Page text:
Presbyterian Women has a mission, a voice and a place in the church. Presbyterian Women’s predecessor organizations began more than 200 years ago when women had no role outside the home. In the early 1800s the first Presbyterian women’s organization defied societal and church conventions. These courageous, dedicated women faced the biases of men and others who felt women should remain at home. In spite of the numerous restrictions, the women’s organization gained respect, especially that of missionaries in the field who requested women’s donations and prayers.
In the mid-1800s with civil strife in the nation, the church split; it would be many years before the wounds were healed and the northern and southern branches were reunited. The work of Presbyterian women varied with the cultural backgrounds of North and South. Despite regional differences, Presbyterian women have always been in the forefront of national movements. Presbyterian women have long advocated for women and children, and crusaded for the right to fair, paid work for African Americans, Native Americans, people of Appalachia and immigrants. They went into the field to actively do something about a host of other societal problems.
In the late 1800s the mission work of Presbyterian women broadened to include areas in Alaska and San Francisco, with a particular focus on Asian women. By answering God’s call, women’s work in the church and in society was validated, and the role of women in both foreign and home missions expanded throughout the 19th century.
In 1872 the General Assembly of the United Presbyterian Church in North America (UPCNA) asked women members to devise some way to systematically raise money to support women missionaries in the field. In 1875 Sarah Foster Hanna spoke to the General Assembly and received permission to establish the first national organization for women in a Presbyterian denomination, the Women’s General Missionary Society. Southern women were more hesitant about organizing a churchwide missionary society; it took the southern women of the Presbyterian Church in the United States (PCUS) more than 26 years to get permission to set up a national women’s organization, Women of the Church. Presbyterian women’s financial support of missions was phenomenal and included the Thank Offering (first in 1888) and the Birthday Offering (first in 1922), both of which continue today.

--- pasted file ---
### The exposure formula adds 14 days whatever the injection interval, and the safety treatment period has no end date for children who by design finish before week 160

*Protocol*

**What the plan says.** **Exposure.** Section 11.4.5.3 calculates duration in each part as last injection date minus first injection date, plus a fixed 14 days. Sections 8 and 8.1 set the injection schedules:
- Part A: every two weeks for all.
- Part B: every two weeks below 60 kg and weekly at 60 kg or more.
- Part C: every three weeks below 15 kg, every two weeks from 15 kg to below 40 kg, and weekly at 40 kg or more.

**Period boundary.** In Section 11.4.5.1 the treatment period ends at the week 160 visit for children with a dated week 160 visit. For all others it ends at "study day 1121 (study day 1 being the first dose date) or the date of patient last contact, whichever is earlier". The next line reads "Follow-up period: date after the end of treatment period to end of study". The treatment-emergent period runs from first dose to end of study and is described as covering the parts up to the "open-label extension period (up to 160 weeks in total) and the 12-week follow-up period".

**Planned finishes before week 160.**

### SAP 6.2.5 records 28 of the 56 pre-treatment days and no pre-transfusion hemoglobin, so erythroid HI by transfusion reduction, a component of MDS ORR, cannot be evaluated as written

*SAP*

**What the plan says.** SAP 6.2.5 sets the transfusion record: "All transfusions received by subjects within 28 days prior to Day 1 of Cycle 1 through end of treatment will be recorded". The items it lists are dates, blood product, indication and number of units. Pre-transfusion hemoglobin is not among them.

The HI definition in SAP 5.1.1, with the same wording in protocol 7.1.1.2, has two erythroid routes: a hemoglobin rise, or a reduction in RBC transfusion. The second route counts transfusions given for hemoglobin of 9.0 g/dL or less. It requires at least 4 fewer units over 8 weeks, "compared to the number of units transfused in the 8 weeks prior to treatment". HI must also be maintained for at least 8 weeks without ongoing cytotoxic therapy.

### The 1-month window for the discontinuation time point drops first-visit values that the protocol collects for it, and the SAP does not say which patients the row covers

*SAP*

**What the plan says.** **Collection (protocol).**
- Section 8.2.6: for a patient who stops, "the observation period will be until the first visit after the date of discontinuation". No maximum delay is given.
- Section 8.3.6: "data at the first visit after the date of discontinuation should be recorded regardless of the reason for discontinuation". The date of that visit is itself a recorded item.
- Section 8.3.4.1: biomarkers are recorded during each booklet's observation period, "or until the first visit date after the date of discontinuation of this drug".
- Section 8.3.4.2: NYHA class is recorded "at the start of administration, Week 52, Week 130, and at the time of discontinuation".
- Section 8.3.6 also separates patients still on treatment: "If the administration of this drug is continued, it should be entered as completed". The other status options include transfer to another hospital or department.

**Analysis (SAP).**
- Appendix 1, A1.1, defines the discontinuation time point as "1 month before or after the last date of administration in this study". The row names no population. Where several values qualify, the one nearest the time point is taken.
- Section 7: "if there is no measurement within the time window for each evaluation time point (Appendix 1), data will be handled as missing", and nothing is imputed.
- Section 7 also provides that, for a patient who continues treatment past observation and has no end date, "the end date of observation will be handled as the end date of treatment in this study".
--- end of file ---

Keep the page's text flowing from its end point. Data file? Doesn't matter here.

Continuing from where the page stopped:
The early 1900s were a time of upheaval and discontent; women gained power, women lost power, but through it all, women remained dedicated to the church. Then in 1930 the Presbyterian Church in the U.S.A. (PCUSA) opened the office of elder to women, thereby expanding the power of women to serve on any board of the General Assembly. The offices of elder and minister were opened to women in the UPCNA when the PCUSA and the UPCNA merged and to women in the PCUS in the sixties.
In the 1930s the definition of the word “missions” was expanded. It began to mean much more than sending out missionaries, preachers and teachers to far away lands. It meant sending workers to work in the inner cities. It meant working to bring people together. It meant working with former enemies after the two great wars. Peace became a continuing emphasis of Presbyterian women as they continued their faith journey through the 20th century and into the 21st century. They also worked to stamp out hunger, exploitation of women and children and war. Presbyterian women were strong women who took tough positions on racism, freedom to choose in problem pregnancies and equal rights for women in society and in the church.
After many years of talk about reunification, it became a reality in 1983 when the two churches rejoined, becoming the Presbyterian Church (U.S.A.). There were many difficulties in blending two organizations of strong women. Finally in 1988, Presbyterian Women was born, incorporating the best in the United Presbyterian Women and the Women of the Church.
Two centuries after the first Presbyterian Women gathered to pray and donate their money to the church, women have voice in the church and in the world. A legacy of devotion to the church and dedication to God are a strong foundation for continuing mission and taking Christ into every area of life in the third century. Presbyterian Women exists today because women are adaptable, determined, proactive, charitable, generous and dedicated to God. The Birthday Offering and the Thank Offering make it possible for new and existing ministry projects around the world to expand their work in new and creative ways.